On Sunday May 3, the International Committee of the Fourth International (ICFI) will hold the International May Day Online Rally, called to organize the international working class against imperialist violence, war and the capitalist system.
Members of the Socialist Equality Party (SEP) and the International Youth and Students for Social Equality (IYSSE) in the US have begun campaigning for the rally, speaking to workers and youth about the danger of war and its connection to social inequality and the assault on democratic rights.
Over the weekend, campaigners distributed flyers and leaflets outside of the Detroit Institute of Arts (DIA) and Wayne State University (WSU) in Detroit, Michigan. They encountered widespread hostility to war, which is nowhere expressed in the political establishment or the mass media.
Theresa, a 21-year-old business major at WSU and a retail worker, said, “It seems like new wars are starting everywhere. People talking about a third world war a lot. Suddenly there are new wars in Nigeria and Yemen? Where does it end?”
“The media wants us to think this is about religion,” she added. “They try to convince us that Muslims are just animalistic, that they just want to kill people. Of course they don’t mention that these people are forced to live in refugee camps, in the worst situations, under a constant stream of missiles.
“My feeling is that it is about money, oil, but also about power, manipulation, control. The US wants to own the entire world,” Theresa said.
Leading academics and government-funded research institutions play an important role in justifying the war agenda of the US ruling class, an IYSSE member said. Theresa agreed that the university favors a climate of political conformity, and that most professors do not raise theories that challenge the official justifications for war.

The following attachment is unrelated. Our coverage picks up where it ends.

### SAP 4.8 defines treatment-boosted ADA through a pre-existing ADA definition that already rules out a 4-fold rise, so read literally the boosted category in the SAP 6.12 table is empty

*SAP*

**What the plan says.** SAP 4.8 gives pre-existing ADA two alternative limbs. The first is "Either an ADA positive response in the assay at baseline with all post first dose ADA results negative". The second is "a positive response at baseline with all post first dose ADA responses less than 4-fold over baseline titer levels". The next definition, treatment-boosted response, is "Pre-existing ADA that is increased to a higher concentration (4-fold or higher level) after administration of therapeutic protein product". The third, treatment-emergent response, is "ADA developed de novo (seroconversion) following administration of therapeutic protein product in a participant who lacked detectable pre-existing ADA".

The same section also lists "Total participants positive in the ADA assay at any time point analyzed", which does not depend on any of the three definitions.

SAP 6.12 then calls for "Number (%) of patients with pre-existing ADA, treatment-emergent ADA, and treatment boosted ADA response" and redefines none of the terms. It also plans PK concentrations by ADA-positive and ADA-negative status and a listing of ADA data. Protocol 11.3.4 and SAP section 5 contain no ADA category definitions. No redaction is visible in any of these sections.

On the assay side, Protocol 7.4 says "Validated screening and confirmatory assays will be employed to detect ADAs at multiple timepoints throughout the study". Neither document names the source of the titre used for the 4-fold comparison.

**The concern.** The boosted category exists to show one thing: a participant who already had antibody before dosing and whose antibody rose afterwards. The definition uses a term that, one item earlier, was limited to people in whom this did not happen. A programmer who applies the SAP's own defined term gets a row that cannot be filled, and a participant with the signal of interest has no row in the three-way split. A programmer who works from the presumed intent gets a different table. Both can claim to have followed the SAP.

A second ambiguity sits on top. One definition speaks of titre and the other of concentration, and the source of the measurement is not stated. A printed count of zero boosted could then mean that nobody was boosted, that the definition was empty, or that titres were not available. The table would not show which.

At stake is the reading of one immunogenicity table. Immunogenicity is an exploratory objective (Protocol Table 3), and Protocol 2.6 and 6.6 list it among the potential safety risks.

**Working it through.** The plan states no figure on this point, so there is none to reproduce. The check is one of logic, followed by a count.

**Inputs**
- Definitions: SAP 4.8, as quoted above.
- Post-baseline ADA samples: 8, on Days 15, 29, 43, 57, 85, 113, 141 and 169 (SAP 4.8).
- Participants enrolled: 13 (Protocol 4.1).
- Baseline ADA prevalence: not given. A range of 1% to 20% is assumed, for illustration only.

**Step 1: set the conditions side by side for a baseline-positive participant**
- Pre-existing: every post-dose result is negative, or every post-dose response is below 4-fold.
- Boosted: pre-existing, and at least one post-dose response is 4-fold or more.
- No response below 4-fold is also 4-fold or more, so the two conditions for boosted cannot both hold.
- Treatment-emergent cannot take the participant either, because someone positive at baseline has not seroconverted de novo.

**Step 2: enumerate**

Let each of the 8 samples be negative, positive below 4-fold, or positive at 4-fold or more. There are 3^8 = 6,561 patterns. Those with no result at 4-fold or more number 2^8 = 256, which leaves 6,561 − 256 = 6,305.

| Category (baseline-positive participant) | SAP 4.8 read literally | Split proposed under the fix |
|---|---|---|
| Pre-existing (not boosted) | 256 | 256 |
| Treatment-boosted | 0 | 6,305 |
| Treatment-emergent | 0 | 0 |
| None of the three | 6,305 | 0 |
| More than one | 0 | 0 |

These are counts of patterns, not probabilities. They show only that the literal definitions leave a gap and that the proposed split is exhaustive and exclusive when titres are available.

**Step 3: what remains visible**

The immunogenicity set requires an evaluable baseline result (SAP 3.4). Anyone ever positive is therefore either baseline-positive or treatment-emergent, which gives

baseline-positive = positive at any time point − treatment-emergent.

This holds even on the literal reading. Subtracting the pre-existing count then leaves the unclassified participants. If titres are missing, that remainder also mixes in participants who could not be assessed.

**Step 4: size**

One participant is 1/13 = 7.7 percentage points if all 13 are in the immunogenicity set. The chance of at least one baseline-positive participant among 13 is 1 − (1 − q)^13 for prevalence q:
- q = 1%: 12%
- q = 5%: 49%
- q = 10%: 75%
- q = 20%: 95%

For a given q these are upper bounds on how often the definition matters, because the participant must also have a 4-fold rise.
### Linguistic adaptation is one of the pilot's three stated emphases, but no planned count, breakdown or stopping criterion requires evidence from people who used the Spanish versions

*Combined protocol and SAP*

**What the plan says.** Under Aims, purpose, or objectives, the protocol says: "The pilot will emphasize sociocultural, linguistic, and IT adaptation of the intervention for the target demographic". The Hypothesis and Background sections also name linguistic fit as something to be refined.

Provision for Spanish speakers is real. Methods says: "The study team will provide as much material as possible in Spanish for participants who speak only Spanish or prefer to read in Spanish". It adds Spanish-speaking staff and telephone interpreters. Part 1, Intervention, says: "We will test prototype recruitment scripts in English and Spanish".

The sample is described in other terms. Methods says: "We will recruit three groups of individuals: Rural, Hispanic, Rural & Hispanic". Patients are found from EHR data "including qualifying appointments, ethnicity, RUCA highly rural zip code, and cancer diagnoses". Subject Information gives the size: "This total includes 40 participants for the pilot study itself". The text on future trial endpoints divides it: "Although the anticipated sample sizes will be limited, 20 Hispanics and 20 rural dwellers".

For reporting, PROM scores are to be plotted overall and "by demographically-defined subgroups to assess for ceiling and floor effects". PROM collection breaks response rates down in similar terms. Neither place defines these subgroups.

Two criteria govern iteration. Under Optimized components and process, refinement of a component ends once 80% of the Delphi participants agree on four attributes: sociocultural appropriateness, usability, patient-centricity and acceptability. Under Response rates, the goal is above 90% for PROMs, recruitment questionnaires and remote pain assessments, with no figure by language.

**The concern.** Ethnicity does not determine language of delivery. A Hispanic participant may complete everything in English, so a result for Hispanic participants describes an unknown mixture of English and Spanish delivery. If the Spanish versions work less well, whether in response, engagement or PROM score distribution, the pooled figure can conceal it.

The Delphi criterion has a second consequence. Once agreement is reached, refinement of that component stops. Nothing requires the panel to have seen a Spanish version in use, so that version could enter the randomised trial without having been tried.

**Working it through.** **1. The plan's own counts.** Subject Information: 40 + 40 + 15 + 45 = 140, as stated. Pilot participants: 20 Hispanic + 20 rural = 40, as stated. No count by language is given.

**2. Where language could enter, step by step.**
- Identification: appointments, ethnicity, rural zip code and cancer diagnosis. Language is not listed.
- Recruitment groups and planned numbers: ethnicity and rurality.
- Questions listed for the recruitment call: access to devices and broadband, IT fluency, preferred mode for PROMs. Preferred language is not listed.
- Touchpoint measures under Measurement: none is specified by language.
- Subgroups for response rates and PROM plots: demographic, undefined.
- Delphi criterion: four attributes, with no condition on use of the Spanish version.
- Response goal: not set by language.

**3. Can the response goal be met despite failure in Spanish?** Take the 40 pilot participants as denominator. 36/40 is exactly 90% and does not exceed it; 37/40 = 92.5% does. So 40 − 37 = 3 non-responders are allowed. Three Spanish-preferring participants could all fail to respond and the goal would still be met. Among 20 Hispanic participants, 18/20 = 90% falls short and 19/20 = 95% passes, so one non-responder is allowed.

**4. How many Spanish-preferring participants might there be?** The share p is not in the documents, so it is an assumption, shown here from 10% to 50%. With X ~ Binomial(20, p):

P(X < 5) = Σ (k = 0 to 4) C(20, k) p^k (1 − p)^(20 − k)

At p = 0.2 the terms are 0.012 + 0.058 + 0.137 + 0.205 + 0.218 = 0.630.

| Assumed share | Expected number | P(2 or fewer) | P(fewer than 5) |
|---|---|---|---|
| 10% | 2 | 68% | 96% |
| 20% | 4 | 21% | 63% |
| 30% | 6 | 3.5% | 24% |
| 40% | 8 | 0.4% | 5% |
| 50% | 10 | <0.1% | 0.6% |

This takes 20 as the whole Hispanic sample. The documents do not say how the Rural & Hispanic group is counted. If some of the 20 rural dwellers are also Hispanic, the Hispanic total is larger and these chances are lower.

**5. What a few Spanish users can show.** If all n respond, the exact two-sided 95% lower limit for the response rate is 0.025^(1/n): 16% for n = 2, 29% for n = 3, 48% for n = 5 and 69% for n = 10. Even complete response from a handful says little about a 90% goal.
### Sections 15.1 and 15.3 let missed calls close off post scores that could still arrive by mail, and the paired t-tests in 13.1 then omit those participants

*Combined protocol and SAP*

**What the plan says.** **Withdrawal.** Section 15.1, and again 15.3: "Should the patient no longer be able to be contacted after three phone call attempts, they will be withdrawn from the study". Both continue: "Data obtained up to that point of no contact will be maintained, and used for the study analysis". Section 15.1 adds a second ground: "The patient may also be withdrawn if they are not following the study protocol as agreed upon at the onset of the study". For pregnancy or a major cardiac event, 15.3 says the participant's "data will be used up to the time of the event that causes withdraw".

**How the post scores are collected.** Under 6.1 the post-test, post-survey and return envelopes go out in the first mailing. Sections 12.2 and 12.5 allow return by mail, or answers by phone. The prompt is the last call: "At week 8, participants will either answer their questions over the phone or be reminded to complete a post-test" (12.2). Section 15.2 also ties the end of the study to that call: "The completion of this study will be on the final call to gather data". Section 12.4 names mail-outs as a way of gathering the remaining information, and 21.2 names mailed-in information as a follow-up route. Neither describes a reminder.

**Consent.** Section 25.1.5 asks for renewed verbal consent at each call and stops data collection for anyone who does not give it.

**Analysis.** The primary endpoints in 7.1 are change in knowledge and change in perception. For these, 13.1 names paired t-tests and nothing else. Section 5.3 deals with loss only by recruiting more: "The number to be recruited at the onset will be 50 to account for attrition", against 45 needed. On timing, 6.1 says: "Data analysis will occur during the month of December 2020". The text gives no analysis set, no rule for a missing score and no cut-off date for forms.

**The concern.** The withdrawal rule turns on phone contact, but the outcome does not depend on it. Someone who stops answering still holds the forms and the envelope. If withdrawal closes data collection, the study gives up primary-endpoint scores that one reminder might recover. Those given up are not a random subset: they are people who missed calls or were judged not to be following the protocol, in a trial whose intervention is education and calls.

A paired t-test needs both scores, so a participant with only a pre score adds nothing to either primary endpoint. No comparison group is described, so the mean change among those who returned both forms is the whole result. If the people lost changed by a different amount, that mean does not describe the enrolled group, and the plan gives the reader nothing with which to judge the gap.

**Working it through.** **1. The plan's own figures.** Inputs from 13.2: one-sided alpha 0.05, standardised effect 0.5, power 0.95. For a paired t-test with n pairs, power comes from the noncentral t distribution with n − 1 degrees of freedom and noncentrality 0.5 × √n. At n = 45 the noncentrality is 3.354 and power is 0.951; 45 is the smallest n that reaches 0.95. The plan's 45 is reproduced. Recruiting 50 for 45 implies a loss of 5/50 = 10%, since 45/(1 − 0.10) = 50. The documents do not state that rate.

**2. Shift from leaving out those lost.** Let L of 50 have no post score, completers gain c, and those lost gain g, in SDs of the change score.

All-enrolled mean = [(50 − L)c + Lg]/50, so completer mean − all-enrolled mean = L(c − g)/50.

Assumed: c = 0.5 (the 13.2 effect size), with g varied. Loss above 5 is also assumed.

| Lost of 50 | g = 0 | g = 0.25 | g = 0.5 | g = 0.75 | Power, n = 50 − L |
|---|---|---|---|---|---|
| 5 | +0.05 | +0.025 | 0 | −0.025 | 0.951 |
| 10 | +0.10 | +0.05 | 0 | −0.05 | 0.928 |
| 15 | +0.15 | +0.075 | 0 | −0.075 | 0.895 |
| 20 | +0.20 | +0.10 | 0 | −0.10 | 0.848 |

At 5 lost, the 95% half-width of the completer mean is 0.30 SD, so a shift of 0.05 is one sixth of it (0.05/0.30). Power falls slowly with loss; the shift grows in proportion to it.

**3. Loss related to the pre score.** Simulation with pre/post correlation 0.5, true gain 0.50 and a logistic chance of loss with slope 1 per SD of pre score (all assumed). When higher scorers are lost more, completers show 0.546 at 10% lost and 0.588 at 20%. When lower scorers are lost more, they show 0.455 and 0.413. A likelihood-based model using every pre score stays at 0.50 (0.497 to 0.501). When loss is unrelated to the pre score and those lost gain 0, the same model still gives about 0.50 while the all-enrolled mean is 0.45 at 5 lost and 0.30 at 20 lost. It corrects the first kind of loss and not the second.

“The government, the powerful want us to have a certain type of education. Education is overly formalized, and important truths are filtered out, I think. There are many realities about what is going on in the world that are intentionally kept from us,” Theresa said.
Campaigners discussed the connection between war abroad and police violence and inequality within the United States. “The police can just kill you because you come from a certain socio-economic background. Stealing cigarettes from a gas station is no reason to kill someone,” Theresa said, referring to the killing of Michael Brown in Ferguson, Missouri.
“I’ve seen a lot of anger against police on social media, the killings are clearly stirring up opposition. People have so much anger built up,” she said.
Outside of the DIA, SEP supporters spoke to Heather, a medical worker at St Johns Hospital. After a discussion about the relationship between war and the attack on the working class, Heather commented on the recent bankruptcy of Detroit and connected the attacks on Detroit retirees to the social cuts being imposed on Greek workers by the European banks and the International Monetary Fund.
“Now everyone is feeling the pinch, worldwide. People voice opposition, but it’s difficult to know what to do without anyone trustworthy to provide leadership. Any politician in this system is going to be controlled by the big money, both here as well as in Europe. Many are beginning to see that,” Heather said.
Kevin, a student at Schoolcraft College, said he supported the fight of the SEP against the danger of new imperialist wars and expressed interest in the May Day rally.
“I have a lot of friends in the military who have been sent overseas. They say the fight is not worth it. It would be a lot better if we were being told the truth. Ultimately, I think it is about control of oil. It is always about the economic interests of the rich. And that is true everywhere you go in the world,” Kevin said.
“At the same time there is no money coming here. I think what they are doing to the city of Detroit is a disgrace.”
For more information and to register for the May Day Online Rally, visit internationalmayday.org.